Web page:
Two glass slides, one with the stationary part of the picture and the other with the part, to move, would be placed one on top of the other and projected together the moving slide would be hand-operated, either directly or by means of a lever or other mechanism. Chromotrope slides, which produced eye-dazzling displays of continuously cycling abstract geometrical patterns and colors, were operated by means of a small crank and pulley wheel that rotated a glass disc. In the mid-19th century, inventions such as Joseph Plateau's phenakistoscope and the zoetrope demonstrated that a designed sequence of drawings, showing phases of the changing appearance of objects in motion, would appear to show the objects moving if they were displayed one after the other at a sufficiently rapid rate; these devices relied on the phenomenon of persistence of vision to make the display appear continuous though the observer's view was blocked as each drawing rotated into the location where its predecessor had just been glimpsed.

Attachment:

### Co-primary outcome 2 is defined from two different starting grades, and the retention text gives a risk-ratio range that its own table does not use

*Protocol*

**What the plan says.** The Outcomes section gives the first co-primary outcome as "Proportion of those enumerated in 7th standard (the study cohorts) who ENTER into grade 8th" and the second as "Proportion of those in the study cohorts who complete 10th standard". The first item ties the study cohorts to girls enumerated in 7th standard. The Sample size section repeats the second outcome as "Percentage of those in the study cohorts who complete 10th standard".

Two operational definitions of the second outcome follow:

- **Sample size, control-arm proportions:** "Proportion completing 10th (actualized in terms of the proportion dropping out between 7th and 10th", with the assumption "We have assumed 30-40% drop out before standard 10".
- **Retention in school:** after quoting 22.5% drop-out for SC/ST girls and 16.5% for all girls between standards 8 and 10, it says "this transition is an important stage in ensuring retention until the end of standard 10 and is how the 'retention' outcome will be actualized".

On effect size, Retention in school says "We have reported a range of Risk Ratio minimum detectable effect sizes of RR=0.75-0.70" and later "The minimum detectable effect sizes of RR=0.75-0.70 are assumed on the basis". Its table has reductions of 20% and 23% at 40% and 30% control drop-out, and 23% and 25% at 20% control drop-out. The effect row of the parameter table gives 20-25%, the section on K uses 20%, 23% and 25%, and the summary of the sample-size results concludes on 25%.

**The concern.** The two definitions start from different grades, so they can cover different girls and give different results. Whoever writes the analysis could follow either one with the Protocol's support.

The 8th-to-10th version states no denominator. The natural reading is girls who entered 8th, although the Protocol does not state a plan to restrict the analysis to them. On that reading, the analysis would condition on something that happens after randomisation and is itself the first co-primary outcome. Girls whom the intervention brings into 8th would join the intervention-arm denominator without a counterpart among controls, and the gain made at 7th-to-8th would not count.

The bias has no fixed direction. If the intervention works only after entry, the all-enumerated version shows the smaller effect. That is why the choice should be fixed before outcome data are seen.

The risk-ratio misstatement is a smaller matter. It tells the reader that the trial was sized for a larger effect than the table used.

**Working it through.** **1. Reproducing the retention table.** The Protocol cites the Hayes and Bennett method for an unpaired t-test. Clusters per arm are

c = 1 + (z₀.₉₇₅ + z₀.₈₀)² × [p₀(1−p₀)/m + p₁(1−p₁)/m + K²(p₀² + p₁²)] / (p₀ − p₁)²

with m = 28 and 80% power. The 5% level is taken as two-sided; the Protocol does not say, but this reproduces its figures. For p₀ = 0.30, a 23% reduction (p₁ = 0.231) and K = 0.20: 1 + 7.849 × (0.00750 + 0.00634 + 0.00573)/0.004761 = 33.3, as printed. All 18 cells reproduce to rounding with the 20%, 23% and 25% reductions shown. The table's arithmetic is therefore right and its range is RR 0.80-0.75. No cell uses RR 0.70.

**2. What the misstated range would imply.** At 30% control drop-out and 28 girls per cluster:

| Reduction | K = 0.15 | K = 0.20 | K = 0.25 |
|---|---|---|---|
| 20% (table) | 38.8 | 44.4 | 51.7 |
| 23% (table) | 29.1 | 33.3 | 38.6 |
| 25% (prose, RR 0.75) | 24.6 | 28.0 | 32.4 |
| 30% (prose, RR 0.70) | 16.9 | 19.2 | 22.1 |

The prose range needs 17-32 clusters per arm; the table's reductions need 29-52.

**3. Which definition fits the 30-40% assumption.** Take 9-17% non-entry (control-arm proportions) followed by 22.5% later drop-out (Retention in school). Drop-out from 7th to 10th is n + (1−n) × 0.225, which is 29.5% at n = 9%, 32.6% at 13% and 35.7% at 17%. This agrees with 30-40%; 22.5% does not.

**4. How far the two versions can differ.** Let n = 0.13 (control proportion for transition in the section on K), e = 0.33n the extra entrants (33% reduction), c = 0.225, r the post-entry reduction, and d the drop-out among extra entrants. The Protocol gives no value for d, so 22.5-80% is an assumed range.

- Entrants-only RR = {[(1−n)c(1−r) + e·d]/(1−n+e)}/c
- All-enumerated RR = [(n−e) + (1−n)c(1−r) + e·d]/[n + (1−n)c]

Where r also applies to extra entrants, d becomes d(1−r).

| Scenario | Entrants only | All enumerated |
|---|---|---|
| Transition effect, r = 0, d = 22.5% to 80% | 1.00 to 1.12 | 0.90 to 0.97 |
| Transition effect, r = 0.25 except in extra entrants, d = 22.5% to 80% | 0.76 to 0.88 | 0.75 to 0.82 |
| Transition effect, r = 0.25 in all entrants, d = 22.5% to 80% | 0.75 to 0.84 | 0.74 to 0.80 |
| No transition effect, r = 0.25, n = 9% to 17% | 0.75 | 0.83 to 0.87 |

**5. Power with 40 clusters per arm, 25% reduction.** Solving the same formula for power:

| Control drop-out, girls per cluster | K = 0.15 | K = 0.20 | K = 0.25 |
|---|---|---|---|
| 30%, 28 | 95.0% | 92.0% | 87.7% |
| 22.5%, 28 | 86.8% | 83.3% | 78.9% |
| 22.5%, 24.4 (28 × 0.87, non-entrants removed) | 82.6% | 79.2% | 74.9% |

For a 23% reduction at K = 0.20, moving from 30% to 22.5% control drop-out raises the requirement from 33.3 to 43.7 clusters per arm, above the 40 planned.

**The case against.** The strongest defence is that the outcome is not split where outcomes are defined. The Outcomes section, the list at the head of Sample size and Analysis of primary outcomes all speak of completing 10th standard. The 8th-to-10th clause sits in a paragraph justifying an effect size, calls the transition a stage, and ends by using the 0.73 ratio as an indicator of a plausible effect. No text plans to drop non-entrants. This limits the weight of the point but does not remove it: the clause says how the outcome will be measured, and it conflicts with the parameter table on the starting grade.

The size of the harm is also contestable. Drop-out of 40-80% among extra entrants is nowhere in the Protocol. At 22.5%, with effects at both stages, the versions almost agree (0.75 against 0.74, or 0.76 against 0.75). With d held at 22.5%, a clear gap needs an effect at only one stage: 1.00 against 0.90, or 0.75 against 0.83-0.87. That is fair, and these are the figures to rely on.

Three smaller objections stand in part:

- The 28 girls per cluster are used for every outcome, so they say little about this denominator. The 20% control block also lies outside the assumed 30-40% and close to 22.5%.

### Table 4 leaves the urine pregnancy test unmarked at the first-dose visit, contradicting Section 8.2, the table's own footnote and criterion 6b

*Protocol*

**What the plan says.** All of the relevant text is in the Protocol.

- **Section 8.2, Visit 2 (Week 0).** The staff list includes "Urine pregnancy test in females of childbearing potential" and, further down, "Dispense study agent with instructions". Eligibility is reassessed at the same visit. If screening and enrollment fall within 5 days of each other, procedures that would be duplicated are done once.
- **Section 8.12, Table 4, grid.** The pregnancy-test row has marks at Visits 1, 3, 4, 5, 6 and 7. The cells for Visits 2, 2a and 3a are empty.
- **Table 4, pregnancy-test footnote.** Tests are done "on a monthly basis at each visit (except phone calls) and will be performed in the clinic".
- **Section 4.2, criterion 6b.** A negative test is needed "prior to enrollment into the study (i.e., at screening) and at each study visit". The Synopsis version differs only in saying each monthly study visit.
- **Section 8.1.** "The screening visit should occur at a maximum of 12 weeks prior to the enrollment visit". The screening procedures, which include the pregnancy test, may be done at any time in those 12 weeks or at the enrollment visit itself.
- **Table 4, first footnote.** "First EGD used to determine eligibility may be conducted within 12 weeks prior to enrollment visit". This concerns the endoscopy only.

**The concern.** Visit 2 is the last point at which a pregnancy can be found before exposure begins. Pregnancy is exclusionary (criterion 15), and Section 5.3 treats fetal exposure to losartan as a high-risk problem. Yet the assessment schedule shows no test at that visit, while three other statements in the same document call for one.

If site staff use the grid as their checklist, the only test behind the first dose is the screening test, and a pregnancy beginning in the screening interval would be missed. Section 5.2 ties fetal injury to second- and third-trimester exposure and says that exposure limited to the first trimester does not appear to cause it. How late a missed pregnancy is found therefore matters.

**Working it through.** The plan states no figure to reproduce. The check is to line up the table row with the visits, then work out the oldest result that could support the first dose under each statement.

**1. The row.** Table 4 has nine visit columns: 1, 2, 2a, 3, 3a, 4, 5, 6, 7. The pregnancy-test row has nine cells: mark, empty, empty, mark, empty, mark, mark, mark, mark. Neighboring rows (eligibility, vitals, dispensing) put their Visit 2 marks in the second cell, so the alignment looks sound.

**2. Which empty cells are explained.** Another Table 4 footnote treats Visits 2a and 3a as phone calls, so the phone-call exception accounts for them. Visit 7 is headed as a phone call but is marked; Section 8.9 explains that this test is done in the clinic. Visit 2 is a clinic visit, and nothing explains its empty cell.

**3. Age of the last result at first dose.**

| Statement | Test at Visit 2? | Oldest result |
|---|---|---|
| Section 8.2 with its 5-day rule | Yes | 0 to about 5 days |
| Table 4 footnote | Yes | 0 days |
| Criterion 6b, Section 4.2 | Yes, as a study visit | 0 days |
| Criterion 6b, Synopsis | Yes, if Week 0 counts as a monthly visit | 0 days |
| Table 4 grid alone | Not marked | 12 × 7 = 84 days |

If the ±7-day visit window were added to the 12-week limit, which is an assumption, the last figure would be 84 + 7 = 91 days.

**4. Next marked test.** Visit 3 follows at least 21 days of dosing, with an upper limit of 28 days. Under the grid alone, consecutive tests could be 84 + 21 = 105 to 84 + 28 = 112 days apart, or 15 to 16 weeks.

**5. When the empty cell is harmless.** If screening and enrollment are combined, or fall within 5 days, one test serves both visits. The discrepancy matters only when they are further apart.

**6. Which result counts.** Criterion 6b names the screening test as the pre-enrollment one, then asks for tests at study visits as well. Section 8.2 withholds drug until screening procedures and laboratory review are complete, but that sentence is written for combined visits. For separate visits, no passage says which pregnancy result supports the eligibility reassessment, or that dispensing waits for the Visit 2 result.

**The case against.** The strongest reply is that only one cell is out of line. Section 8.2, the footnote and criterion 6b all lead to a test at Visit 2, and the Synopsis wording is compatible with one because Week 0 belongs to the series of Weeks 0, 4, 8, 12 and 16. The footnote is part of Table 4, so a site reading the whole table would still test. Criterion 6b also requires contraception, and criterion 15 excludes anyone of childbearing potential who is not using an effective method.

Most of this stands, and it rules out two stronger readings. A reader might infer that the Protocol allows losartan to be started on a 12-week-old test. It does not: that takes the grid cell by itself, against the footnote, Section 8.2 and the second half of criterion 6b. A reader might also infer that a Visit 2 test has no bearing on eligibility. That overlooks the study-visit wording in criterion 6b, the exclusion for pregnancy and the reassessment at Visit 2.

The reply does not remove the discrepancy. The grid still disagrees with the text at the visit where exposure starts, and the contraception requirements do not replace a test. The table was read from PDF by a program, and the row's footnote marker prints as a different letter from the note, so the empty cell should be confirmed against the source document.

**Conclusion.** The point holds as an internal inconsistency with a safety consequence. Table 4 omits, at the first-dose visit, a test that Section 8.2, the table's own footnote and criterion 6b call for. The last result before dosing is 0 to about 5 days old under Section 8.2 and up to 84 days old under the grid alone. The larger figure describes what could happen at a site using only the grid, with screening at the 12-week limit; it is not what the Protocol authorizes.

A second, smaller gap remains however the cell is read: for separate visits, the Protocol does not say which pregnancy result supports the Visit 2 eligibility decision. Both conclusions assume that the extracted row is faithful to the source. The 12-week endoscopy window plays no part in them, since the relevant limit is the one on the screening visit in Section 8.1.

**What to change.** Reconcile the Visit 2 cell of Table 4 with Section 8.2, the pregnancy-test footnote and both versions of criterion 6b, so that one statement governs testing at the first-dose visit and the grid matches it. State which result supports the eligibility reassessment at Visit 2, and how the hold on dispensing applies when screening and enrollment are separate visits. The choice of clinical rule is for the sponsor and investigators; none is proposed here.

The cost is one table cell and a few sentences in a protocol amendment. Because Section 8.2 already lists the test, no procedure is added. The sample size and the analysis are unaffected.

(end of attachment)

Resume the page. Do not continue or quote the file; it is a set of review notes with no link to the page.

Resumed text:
Each sequence was limited to a small number of drawings twelve, so it could only show endlessly repeating cyclical motions. By the late 1880s, the last major device of this type, the praxinoscope, had been elaborated into a form that employed a long coiled band containing hundreds of images painted on glass and used the elements of a magic lantern to project them onto a screen; the use of sequences of photographs in such devices was limited to a few experiments with subjects photographed in a series of poses because the available emulsions were not sensitive enough to allow the short exposures needed to photograph subjects that were moving. The sensitivity was improved and in the late 1870s, Eadweard Muybridge created the first animated image sequences photographed in real-time. A row of cameras was used, each, in turn, capturing one image on a photographic glass plate, so the total number of images in each sequence was limited by the number of cameras, about two dozen at most. Muybridge used his system to analyze the movements of a wi